REUNION by Elizabeth Fishel

REUNION

The Girls We Used to Be, the Women We Became

KIRKUS REVIEW

Life since private school: neither a useful sociological study nor an intimate memoir.

Fishel (Family Mirrors, 1991) was one of 25 young women who graduated from New York City’s elite Brearley School in

1968, a year of widespread antiwar and anti-authority demonstrations, the assassinations of Martin Luther King and Robert

Kennedy, and violent clashes between protesters and police at the Democratic National Convention in Chicago. How did the

Brearley group, emerging from an intellectually rigorous but socially insulated environment, fare as they moved into a world

where traditional values were indeed being upended? Fishel chooses to follow ten of the women in detail, from their years in

Brearley to the present. They coped or struggled in four distinct styles, discussed in chapters on the untraditional traditionalist,

the unconventional career-tracker, the seeker, and the juggler. In essence, however, they were a rather boringly homogenous group,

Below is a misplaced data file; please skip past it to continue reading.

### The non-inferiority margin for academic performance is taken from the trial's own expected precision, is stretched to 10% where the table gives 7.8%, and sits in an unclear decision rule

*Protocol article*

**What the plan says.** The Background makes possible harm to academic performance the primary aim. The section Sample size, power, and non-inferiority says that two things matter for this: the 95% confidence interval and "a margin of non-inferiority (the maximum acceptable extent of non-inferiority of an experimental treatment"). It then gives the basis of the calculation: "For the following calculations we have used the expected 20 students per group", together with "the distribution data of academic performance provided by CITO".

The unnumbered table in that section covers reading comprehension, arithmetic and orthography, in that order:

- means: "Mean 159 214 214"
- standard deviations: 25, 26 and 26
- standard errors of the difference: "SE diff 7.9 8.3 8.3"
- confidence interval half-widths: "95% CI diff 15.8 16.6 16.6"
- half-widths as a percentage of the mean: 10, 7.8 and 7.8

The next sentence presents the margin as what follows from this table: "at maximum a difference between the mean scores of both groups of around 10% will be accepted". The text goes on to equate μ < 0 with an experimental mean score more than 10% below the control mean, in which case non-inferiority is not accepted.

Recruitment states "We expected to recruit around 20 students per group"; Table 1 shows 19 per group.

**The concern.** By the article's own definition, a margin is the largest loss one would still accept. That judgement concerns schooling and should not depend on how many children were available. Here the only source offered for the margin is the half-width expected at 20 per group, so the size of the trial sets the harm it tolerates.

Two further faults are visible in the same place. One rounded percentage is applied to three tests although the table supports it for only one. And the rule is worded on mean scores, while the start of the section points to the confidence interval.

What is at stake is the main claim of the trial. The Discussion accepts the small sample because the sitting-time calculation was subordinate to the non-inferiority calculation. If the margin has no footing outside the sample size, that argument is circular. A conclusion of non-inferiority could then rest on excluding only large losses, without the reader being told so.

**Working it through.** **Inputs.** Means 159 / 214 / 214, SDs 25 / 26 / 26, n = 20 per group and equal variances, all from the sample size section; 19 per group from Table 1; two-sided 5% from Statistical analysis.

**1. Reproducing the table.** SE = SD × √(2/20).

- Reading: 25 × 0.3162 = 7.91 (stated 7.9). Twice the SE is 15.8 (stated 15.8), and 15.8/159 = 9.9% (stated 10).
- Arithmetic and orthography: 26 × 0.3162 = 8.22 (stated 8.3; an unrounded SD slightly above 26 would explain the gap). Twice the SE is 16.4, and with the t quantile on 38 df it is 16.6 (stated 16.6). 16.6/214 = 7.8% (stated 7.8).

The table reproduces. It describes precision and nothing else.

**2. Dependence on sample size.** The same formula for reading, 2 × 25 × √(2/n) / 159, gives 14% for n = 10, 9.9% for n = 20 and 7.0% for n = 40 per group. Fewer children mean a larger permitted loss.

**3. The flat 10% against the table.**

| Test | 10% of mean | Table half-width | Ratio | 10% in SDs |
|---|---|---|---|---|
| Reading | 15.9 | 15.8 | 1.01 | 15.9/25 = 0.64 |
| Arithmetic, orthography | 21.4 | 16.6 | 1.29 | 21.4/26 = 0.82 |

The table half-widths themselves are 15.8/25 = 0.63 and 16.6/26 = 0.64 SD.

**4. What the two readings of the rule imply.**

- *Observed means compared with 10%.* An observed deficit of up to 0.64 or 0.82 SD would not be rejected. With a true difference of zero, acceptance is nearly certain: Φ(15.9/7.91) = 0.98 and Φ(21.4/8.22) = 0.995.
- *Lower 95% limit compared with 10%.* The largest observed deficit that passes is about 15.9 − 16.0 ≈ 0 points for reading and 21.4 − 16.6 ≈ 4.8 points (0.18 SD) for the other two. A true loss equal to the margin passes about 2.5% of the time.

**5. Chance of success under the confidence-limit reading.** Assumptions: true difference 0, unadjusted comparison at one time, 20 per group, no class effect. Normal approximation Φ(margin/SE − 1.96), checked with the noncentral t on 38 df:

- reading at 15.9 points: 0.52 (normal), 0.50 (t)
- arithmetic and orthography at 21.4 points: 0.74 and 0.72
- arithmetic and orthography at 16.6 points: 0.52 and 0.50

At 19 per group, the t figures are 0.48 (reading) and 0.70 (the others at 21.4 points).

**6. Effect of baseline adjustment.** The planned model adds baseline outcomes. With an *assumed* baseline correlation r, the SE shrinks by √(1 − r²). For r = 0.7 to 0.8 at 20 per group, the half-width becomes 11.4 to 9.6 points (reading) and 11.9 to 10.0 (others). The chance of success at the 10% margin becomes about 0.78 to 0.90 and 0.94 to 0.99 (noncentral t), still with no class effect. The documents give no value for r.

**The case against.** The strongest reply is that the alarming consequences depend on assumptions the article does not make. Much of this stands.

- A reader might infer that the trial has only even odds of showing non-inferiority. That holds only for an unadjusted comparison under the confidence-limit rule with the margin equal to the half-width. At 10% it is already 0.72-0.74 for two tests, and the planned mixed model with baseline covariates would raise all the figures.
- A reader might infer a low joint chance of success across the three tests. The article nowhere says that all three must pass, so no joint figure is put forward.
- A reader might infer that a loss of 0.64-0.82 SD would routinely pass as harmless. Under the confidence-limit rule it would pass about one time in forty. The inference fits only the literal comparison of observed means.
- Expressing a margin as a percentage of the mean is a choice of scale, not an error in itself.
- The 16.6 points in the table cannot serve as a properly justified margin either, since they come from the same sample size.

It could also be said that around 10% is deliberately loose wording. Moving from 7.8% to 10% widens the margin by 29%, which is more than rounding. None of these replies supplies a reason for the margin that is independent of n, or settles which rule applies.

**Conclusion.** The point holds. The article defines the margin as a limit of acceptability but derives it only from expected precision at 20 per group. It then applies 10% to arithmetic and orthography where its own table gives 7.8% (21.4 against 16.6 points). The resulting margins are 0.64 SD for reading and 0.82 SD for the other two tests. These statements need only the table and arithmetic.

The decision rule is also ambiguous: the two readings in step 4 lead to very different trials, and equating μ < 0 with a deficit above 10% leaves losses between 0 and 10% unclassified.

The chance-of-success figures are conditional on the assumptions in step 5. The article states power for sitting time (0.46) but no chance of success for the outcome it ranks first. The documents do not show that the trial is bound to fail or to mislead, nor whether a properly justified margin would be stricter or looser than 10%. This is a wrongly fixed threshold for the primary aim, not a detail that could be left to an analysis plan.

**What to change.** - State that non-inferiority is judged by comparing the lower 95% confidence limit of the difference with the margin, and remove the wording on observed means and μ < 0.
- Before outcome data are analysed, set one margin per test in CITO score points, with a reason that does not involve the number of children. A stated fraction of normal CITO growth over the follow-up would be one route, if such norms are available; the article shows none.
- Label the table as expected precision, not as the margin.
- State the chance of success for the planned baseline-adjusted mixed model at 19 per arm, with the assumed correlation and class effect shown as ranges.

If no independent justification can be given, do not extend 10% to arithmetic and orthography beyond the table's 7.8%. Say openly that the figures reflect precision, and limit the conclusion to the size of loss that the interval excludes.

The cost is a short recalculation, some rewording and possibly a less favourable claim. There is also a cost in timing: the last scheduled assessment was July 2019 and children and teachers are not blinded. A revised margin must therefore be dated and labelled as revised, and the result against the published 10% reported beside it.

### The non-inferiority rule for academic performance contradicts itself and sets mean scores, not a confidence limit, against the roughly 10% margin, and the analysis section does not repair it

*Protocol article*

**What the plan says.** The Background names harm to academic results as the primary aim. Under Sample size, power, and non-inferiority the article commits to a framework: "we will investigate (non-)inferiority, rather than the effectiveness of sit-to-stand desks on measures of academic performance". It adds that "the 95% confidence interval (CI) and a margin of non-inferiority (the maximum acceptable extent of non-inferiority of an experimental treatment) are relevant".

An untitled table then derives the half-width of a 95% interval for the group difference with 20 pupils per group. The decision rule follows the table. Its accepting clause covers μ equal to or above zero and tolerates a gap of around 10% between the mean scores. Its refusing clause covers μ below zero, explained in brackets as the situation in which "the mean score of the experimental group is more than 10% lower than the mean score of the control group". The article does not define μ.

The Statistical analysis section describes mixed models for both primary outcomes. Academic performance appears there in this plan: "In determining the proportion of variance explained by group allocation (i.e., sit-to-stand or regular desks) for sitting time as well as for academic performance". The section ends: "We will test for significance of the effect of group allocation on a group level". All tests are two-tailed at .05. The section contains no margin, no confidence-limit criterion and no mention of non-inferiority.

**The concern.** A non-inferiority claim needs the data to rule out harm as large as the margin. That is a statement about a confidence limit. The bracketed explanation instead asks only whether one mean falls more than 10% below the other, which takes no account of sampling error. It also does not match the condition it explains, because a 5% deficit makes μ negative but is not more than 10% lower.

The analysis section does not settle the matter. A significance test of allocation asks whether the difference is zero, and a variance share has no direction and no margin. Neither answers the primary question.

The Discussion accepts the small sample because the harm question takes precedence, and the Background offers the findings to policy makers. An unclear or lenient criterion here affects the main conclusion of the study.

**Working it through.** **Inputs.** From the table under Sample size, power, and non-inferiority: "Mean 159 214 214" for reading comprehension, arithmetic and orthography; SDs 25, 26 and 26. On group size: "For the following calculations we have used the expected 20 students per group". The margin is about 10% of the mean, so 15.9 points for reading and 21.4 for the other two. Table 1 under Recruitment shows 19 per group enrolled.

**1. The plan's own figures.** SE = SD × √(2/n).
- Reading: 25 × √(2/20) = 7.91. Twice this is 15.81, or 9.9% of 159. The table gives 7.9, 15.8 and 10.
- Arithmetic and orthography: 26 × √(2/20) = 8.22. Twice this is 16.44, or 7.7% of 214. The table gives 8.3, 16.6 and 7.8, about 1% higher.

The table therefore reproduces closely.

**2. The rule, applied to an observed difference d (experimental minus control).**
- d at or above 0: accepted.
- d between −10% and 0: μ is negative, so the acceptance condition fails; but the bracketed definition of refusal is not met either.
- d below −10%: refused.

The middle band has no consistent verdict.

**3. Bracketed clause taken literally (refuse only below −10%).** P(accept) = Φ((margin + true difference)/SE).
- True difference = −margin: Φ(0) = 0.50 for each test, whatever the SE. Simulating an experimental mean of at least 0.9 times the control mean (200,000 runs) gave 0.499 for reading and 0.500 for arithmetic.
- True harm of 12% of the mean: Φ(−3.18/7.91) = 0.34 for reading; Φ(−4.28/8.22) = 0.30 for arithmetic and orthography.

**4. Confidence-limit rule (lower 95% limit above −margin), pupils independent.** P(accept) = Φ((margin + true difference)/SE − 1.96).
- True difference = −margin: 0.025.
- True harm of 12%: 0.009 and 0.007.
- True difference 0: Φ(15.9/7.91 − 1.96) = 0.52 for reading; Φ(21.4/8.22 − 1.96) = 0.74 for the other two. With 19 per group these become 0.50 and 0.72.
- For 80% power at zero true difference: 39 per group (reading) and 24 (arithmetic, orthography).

white, upwardly mobile, and upper middle class. All came from a background where "nice and not nice" were carefully defined,

and any deviation from the rules was a closely guarded secret. Keeping the rules or keeping the secrets drove some of the women

to suicide; more often the clash of cultures—virginity, white wine, and dancing school versus sex, drugs, and rock and roll, even

at Vassar and Wellesley—set others adrift. "They often let choices choose them," says Fishel astutely. But what threw them

sounds like no more than what throws most high school graduates set loose in a wider world: separation from family, search for

identity, anxiety over newfound freedom. The Brearley girls stumbled to adulthood with the usual number of divorces, wrong

career choices, and children, and perhaps a tad more social commitment and soul-searching than the average American. At the

class’s 30th reunion, Fishel found them relatively content, but still searching for balance among love, work, and family.

Suspiciously like a Brearley essay: Organized, researched, opinionated—with nothing below the neck. (Author tour)

Pub Date: March 1st, 2000
ISBN: 0-679-44983-3
Page count: 320pp
Publisher: Random House
Review Posted Online:
Kirkus Reviews Issue: Jan. 1st, 2000